Ruth Dudley Edwards: When in trouble, the party just stages another crisis
Sinn Fein's many problems include the partitionist voters in the Republic, says Ruth Dudley Edwards
HELLO, ARE YOU LISTENING?: Martin McGuinness and Peter Robinson
will need to fudge another compromise
My guess is that on Tuesday morning, as David Cameron read the contents of his red box, he groaned at the briefing from the Northern Ireland Office, scribbled "Not another penny: the English won't stand for it'" and went back to focusing on ISIS, the economy and the forthcoming general election.
Northern Secretary Theresa Villiers, who is a detail woman, will meanwhile have been trying to grasp what this new crisis was all about. She'll have re-read Martin McGuinness's triumphalist speech at the Ard Fheis, explaining that Sinn Fein had secured a Northern Ireland welfare system that was better than that in Britain: "Let our opponents in the north and the south reflect on these very real achievements when, in their desperation, they attempt to blame us for Tory cuts which are beyond our control."
She'll have gone back a month or so - for she is thorough - to read again his denunciations of the wickedness of the SDLP and the UUP in producing amendments to the Welfare Bill. How clearly it was put in the article he'd put his name to in the Belfast Telegraph. "Why did neither the SDLP nor the UUP raise these amendments at the Executive?" it asked, before coming to a damning conclusion. "They did this because they were never interested in agreed amendments, only in scoring political points. In order to achieve that, they were prepared, not only to renege on agreements and commitments, but to jeopardise the entire agreement itself."
And now this! Sinn Fein was putting down a petition of concern to block the DUP/SF welfare bill from going through Assembly.
Imagine the scene when Ms Villiers summoned her civil servants.
"Why are Sinn Fein telling lies? They've said the de al was supposed to stop anyone being worse off as a result of welfare reform? How could it? All the other budgets are already cut to the bone. There just isn't the money."
She waved a copy of the Stormont House Agreement. "I've checked. Nowhere here does it say that no benefit claimants will lose money."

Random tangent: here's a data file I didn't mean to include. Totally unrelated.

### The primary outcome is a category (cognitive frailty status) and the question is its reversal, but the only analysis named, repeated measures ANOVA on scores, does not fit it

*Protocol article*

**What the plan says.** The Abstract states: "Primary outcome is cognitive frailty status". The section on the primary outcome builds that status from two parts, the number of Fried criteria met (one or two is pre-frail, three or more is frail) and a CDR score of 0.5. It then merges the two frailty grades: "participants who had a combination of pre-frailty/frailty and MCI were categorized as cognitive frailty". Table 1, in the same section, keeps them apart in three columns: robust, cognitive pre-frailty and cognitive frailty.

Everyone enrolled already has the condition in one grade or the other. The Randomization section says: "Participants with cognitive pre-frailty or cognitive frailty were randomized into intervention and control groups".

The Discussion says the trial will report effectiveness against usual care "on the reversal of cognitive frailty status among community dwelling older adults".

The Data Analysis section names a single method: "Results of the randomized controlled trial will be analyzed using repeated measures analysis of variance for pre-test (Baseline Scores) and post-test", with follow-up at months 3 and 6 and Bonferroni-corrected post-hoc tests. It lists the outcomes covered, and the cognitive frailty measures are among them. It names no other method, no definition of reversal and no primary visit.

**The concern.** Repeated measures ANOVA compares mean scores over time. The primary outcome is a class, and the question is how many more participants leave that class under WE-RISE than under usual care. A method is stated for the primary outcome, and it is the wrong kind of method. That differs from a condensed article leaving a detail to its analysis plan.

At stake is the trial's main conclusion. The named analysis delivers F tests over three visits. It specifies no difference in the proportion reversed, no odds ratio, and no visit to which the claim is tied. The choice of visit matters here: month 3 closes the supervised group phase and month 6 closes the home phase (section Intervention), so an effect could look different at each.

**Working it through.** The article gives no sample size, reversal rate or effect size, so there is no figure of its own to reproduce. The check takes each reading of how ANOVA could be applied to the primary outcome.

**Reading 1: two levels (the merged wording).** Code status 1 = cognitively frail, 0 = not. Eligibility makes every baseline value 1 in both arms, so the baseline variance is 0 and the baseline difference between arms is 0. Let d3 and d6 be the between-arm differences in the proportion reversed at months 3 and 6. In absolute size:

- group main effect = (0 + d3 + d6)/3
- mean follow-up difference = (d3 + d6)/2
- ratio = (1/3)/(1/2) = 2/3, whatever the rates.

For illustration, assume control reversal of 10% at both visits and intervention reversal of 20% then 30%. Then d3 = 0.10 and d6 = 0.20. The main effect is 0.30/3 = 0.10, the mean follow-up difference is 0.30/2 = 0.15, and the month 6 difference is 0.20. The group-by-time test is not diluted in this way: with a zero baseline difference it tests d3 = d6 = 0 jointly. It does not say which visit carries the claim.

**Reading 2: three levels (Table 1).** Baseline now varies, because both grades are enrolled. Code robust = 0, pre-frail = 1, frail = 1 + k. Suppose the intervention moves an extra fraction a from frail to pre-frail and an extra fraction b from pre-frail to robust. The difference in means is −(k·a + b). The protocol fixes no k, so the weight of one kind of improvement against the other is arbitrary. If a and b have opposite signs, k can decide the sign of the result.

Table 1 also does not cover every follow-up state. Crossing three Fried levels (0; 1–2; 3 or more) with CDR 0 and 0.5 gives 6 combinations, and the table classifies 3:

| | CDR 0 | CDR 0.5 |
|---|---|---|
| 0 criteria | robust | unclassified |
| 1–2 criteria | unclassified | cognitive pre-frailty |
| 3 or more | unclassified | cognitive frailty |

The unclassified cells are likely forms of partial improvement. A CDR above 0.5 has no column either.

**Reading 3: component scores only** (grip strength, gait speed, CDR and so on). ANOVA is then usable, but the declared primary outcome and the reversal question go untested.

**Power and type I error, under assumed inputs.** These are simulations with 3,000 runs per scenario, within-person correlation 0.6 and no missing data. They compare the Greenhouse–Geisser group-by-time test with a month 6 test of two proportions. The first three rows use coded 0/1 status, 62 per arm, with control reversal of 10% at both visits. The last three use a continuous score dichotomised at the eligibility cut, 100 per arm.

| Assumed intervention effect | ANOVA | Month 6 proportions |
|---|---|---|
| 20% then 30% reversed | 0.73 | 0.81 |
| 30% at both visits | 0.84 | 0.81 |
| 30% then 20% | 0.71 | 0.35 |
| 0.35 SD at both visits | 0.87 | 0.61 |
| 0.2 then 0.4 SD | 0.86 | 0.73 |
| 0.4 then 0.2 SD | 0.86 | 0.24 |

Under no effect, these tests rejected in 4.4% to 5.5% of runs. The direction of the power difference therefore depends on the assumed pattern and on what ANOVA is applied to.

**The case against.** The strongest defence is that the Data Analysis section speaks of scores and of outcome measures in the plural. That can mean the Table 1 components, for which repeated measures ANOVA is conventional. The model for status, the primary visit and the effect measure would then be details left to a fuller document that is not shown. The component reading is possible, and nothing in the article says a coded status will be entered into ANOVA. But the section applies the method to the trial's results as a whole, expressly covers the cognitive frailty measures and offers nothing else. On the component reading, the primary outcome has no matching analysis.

"Indeed, Secretary of State. But the Deputy First Minister might now have, let us say, political considerations to take into account."
"But damn it," she said, for she was very upset, "McGuinness sounded positively statesmanlike when he denounced the SDLP for being prepared to risk the collapse of the Stormont House Agreement for the sake of party political grandstanding? Didn't he mean it?" She checked the date on her watch. "And anyway, aren't he and Robinson off to America looking for investment and selfies with Obama? And why would Sinn Fein suddenly announce this volte face on Monday when there had been no hint of it at the party shindig?"
And then the weary mandarin whose misfortune it is to be the NIO's Shinnerologist, explained that the word from the Ard Fheis was that the vast majority of those present didn't give a damn about Northern Ireland, but were fuming off-camera because on the doorsteps and in the advice centres people were accusing the party of implementing austerity in the north while opposing it in the south and the left are shouting it from the rooftops.
"But couldn't they have waited a few days and worked out some fudge with the DUP. The Irish election isn't till next year, is it?"
"There's the strike on Friday," said another official."
"I was coming to that," said the Shinnerologist. "They're courting the unions in the south. They even had one speaking at their party conference. And now they're faced with union ads saying "No one voted for our elected politicians to do a deal like this."
"So they realised that since the strike is against austerity measures from the Northern Ireland government, they had to switch sides."
He sighed. "Temporarily, we hope."
"Can they get away with it? Electorally, I mean."
He shrugged. "They usually do. And there's the bonus of wrong-footing the SDLP by elbowing them aside and taking the lead over the petition of concern."
"The sex stuff," prompted a junior minion.
Ms Villiers clutched her forehead. "The sex stuff?"
"I was coming to that, Secretary of State. There's a Spotlight programme tonight featuring another victim of sex abuse by an IRA man which Sinn Fein apparently covered up. They'll be caught again just like with Mairia Cahill. For PC reasons they feel obliged to say they believe anyone who says they've been raped. Which is a bit awkward when they then deny everything else they've said."
She looked down at the briefing documents scattered wildly around her usually immaculately tidy desk. "I see Peter Robinson says the Sinn Fein statement is the most dishonourable, ham-fisted one he's ever seen, so presumably the American trip is off."
"Oh, no, Secretary of State. I don't think so. It'll probably be curtailed, but they'll go off glowering at each other and come back saying they've had useful discussions and that there may be a way forward."
"Don't tell me. It'll revolve around us giving them another few hundred million."
"It always does."
"I'll have to see what the PM thinks," said Ms Villiers.